Opposed to FAP-IL, the mEnd-IL signals increases in the liver and GIT till 24 h p. i. The liver seems incapable of rapidly degrading the mEnd-IL, hence very high liver fluorescence is seen at 24 h. Furthermore, the gall bladder from mice which received mEnd-IL show increasing fluorescence signals with time, and relatively high levels at 24 h p.i. These observations strongly suggest that accumulation of mEnd-IL in the liver and other organs such as lungs are not a result of the first pass effect alone, but rather based on molecular interaction with murine endoglin protein which is possibly expressed in these organs at high levels. The differences observed between the FAP-IL and the mEnd-IL which only differ in the targeting moieties used, therefore raised many questions. It was thus vital to pinpoint the subcellular factors responsible for the different biodistribution and retention.

Semi-quantitative evaluations revealed fluorescence intensities of organs which correlated well with the observations made earlier (Fig. 3), and substantiated the distribution and subsequent elimination of the probes with increase in duration post i. v. injection. Thus, the highest fluorescence levels were deduced 6 h p.i. (Fig. 4).
Fig. 4

Semi-quantitative levels of fluorescence intensities of organs at the given time points (a 1 h, b 6 h and c 24 h) post injection of PBS, FAP-IL or mEnd-IL. Each bar depicts the mean fluorescence of the respective organs per time point. n = 4 ± SD for the 6 h and 24 h groups and n = 3 ± SD for the 1 h group

Confocal microscopy of freshly resected lungs, liver and kidneys pinpoint the subcellular components involved in probe elimination or retention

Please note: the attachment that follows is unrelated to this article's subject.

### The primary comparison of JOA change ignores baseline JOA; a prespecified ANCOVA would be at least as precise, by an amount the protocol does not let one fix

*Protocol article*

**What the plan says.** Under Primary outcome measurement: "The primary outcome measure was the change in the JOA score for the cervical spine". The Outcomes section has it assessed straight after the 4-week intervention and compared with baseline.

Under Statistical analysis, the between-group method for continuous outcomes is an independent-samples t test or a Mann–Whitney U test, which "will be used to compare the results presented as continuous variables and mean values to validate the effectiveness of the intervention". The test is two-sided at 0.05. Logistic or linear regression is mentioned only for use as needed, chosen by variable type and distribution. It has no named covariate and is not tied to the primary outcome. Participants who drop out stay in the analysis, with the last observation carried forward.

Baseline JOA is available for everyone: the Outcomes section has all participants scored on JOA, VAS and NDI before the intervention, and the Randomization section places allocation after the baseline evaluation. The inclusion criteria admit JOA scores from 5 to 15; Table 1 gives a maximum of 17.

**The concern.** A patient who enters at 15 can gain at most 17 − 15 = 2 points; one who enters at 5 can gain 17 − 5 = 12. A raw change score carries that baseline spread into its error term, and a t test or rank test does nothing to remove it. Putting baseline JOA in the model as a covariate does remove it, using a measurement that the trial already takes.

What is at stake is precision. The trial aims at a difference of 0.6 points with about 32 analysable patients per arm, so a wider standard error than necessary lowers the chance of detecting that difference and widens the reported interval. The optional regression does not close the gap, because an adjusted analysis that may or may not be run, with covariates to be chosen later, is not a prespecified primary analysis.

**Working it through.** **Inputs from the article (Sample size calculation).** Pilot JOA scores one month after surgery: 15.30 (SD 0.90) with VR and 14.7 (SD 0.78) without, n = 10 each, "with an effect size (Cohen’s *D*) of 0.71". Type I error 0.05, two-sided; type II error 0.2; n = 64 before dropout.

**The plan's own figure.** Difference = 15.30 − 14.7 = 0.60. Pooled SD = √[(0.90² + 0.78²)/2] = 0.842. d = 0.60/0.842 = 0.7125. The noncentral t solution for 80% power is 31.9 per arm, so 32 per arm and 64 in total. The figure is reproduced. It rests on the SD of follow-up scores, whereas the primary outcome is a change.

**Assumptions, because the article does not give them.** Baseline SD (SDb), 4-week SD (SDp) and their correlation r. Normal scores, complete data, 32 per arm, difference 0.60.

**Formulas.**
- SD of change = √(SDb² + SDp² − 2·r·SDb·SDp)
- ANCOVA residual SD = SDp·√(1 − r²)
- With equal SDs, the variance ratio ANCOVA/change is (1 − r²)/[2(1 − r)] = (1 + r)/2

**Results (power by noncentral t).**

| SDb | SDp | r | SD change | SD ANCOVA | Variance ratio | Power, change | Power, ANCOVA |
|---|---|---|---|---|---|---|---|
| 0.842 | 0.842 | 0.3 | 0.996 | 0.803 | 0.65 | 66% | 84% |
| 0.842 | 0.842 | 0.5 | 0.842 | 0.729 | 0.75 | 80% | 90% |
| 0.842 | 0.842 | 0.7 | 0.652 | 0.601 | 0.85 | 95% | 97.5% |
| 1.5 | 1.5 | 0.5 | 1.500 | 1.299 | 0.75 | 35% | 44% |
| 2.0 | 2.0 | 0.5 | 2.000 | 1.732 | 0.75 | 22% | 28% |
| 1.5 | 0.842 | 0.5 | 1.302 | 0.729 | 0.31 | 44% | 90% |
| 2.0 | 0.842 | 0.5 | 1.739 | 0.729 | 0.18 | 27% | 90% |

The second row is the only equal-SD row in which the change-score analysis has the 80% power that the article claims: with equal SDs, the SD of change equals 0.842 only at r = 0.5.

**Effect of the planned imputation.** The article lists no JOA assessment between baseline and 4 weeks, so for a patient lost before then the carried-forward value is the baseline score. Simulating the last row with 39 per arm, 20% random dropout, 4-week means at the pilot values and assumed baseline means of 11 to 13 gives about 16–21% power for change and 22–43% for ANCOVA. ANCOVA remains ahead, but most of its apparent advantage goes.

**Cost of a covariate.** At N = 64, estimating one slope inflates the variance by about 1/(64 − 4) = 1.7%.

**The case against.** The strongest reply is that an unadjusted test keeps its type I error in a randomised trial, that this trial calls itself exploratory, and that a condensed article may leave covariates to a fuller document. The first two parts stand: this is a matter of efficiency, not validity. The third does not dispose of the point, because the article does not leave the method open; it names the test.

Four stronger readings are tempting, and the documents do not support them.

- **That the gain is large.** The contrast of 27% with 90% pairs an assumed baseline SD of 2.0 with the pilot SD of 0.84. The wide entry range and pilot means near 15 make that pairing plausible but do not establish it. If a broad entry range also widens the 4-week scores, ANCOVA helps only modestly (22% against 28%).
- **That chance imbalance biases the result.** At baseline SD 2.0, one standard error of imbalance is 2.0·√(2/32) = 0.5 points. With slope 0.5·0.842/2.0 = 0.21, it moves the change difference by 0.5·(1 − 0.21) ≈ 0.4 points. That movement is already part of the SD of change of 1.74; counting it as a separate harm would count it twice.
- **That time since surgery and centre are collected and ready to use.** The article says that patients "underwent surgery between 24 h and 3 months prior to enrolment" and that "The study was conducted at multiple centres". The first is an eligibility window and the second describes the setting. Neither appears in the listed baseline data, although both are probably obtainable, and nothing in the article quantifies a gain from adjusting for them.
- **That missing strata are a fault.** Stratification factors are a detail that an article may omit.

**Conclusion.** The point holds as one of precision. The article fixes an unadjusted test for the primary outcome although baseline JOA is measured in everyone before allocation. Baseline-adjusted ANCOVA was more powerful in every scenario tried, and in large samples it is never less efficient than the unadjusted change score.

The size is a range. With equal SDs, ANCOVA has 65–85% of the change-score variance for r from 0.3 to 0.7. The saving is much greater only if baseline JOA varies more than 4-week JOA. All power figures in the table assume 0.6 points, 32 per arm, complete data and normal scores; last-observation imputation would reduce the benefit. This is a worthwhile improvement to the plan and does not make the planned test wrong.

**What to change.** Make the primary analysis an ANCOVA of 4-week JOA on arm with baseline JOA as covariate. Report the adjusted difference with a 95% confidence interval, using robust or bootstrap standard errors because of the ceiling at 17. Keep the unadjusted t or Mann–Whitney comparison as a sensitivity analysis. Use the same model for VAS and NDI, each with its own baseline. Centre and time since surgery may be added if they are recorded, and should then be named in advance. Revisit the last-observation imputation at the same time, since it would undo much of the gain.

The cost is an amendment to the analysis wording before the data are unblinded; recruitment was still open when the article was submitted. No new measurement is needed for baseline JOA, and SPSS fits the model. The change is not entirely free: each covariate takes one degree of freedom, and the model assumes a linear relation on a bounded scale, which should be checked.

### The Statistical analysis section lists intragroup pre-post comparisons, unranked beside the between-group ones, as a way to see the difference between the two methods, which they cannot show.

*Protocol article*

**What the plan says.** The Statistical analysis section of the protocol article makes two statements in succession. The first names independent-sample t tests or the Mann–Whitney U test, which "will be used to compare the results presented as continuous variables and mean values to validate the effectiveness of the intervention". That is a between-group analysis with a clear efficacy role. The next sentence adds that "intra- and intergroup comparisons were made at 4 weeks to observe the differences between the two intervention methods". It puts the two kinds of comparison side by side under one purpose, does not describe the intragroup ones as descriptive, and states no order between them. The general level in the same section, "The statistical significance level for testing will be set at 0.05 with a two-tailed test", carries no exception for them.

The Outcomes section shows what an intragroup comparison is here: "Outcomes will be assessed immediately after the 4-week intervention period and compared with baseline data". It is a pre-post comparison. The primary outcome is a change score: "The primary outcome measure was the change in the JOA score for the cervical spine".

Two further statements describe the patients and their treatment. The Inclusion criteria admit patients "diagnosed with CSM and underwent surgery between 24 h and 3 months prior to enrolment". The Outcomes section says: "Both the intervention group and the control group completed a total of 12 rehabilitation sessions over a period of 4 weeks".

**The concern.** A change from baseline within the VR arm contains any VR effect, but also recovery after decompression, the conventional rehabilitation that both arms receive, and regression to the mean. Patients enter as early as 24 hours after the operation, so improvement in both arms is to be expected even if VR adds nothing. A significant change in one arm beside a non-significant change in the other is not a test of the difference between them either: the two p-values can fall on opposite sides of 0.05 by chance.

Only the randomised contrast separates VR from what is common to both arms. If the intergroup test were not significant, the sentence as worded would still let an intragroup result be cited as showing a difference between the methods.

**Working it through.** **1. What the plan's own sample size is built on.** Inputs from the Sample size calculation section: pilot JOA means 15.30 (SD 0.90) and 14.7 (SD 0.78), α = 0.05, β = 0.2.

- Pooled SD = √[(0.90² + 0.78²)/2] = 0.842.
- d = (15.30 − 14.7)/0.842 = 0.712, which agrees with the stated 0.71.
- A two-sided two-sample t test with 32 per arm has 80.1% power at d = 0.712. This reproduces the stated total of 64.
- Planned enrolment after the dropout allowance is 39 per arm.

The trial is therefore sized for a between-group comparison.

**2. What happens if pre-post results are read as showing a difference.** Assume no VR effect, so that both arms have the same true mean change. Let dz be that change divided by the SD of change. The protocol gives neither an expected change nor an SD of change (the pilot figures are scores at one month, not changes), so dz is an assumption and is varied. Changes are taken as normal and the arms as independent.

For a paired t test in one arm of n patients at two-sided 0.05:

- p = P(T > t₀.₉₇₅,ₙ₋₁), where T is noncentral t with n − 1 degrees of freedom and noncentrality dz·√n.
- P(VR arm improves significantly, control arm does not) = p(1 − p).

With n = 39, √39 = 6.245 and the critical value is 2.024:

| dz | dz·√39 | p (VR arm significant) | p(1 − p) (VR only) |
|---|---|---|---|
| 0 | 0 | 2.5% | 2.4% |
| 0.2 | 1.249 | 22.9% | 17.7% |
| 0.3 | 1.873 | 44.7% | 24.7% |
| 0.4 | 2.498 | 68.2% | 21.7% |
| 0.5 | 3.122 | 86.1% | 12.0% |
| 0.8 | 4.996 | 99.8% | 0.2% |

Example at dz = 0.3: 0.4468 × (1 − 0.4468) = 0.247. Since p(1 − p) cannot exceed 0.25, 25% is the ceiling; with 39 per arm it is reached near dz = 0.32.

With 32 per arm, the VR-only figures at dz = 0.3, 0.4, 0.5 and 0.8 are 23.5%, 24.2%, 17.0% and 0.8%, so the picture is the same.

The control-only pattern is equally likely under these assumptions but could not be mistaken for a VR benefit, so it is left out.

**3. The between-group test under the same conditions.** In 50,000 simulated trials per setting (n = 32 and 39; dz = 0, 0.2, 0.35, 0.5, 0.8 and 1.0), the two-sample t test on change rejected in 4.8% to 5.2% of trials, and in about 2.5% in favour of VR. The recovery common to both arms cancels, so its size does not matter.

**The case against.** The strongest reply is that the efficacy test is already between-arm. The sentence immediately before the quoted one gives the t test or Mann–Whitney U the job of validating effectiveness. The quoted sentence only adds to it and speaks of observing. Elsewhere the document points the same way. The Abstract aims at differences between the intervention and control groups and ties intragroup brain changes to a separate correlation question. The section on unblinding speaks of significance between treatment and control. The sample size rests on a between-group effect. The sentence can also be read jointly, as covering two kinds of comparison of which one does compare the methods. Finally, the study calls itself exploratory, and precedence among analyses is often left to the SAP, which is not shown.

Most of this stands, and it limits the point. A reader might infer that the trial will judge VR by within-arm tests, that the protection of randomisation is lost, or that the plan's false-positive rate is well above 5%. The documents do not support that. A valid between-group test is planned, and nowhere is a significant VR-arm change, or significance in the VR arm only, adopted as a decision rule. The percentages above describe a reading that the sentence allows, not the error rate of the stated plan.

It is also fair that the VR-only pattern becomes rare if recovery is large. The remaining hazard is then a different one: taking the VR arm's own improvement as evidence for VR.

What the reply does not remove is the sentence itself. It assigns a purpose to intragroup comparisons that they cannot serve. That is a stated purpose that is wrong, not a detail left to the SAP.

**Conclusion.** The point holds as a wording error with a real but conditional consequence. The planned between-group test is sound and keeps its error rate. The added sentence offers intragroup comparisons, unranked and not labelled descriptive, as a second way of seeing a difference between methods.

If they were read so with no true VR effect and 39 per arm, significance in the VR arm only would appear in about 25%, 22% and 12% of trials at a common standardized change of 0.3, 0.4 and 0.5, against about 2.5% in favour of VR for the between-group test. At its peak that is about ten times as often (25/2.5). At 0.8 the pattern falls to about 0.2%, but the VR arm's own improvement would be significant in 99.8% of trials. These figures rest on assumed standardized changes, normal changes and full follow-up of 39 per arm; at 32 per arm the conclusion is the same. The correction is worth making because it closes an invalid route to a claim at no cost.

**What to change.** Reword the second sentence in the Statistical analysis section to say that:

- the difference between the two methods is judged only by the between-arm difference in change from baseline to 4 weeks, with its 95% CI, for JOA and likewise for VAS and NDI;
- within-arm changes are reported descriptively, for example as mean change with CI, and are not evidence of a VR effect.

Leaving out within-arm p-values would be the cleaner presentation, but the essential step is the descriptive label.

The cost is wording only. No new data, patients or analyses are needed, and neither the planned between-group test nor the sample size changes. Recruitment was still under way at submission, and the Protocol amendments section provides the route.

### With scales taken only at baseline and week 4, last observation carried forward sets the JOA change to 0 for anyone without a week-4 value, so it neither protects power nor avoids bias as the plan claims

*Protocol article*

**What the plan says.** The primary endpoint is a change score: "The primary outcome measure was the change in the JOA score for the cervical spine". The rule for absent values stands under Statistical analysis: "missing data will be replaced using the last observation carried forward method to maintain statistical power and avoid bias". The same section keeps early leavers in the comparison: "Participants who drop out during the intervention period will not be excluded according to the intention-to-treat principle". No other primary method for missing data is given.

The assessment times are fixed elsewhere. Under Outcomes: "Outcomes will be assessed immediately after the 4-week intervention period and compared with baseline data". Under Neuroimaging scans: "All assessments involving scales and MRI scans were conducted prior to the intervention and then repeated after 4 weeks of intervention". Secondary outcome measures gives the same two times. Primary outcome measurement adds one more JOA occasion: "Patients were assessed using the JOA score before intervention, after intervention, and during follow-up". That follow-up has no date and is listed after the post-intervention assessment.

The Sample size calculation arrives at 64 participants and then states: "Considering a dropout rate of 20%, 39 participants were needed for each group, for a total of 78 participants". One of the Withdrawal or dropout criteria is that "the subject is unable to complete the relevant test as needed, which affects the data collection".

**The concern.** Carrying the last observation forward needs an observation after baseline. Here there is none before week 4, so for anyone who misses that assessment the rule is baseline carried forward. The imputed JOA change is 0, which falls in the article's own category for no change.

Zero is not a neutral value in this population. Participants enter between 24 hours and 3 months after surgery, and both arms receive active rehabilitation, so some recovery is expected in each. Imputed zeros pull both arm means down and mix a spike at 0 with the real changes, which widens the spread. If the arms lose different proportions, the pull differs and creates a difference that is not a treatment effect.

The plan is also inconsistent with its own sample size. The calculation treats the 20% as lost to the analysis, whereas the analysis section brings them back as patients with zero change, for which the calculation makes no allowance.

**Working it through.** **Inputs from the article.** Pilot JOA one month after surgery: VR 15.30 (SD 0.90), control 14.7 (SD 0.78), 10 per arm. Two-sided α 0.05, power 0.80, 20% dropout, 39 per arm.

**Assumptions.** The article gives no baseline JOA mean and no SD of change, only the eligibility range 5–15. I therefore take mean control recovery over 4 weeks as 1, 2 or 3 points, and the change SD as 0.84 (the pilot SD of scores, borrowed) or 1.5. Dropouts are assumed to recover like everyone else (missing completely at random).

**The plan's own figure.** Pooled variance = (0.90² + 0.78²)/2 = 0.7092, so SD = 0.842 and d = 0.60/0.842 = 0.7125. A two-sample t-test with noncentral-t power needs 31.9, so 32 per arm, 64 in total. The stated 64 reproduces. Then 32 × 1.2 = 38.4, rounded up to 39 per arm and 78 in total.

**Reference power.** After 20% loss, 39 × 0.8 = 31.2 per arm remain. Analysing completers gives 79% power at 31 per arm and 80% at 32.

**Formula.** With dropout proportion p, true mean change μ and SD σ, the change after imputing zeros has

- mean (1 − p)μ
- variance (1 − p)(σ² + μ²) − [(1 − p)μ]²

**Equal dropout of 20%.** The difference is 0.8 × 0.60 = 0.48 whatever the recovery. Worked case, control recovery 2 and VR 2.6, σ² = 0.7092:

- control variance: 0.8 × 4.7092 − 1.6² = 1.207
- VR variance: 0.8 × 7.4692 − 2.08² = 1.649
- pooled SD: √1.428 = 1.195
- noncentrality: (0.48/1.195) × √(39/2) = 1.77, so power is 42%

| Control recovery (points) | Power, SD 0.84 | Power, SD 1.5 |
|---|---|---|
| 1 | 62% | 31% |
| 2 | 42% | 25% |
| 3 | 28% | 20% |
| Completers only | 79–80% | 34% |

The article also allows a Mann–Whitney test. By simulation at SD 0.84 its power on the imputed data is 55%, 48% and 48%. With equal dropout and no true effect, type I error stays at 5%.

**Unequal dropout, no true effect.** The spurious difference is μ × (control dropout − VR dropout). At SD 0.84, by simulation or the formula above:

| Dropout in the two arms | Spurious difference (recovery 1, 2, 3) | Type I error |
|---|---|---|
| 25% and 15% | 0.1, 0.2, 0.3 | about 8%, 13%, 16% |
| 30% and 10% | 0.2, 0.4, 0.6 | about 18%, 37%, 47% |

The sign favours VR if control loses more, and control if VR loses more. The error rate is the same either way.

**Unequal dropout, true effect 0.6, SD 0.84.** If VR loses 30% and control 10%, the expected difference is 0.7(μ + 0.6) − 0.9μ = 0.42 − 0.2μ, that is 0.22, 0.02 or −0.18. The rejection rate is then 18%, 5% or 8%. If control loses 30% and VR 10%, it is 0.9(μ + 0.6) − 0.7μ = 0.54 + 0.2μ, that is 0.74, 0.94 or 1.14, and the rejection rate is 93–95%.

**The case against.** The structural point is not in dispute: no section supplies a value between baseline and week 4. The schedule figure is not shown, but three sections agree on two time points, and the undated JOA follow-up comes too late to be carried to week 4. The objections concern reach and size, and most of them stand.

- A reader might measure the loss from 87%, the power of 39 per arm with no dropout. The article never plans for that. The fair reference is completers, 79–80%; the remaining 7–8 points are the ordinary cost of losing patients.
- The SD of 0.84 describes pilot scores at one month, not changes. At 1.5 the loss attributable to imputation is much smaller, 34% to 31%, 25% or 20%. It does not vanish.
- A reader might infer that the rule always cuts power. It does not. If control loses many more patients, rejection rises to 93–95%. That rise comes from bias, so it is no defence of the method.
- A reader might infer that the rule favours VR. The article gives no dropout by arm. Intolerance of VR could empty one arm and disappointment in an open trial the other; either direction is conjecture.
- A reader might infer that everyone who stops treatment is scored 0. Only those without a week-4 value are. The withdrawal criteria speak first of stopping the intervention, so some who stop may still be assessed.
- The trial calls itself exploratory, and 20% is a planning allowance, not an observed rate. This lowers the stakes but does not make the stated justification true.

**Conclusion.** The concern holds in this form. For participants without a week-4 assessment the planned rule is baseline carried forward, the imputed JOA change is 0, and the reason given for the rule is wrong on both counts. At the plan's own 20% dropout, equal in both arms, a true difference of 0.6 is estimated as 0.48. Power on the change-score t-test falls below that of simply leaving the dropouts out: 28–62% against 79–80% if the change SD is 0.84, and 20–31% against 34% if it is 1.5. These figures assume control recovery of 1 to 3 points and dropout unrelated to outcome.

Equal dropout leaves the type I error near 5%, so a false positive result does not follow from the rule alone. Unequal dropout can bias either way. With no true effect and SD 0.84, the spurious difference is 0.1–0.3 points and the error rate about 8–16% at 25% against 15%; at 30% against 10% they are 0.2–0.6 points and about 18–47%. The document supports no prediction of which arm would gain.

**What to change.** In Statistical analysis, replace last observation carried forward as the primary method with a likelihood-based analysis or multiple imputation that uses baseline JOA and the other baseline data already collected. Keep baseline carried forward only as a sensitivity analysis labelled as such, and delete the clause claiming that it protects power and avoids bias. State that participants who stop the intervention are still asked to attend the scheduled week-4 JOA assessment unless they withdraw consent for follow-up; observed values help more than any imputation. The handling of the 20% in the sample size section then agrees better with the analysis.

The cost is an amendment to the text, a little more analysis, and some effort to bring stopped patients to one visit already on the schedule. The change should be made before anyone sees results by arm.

Lung tissues of mice isolated 1 h or 6 h p.i. of mEnd-IL revealed high fluorescence signals of the endothelia cells (Fig. 5a). Likewise, the liver sinusoidal cells showed strong fluorescence of the mEnd-IL at these time points (Fig. 5b, white arrows), whereas very few kuppfer cells were detected with the mEnd-IL fluorescence (Fig. 5b, yellow arrows). Furthermore, the strong mEnd-IL based fluorescence in the endothelia cells only reduced gradually with time. Thus, at 24 h p.i. of mEnd-IL, liver endothelia cells still showed high fluorescence signals. Opposed to mEnd-IL, the liver excised from mice which received FAP-IL revealed liposomal fluorescence predominantly in the kuppfer cells (Fig. 5b, yellow arrows) and the bile canaliculi (Fig. 5b, pink arrows). This was high at 1 h and 6 h p.i., but rarely detectable after 24 h. Also, the lungs showed mild liposomal fluorescence 1 h post application of FAP-IL, but revealed no further signals at 6 h and 24 h post injection, indicating that their accumulation in lungs is due to the first-pass effect.
Fig. 5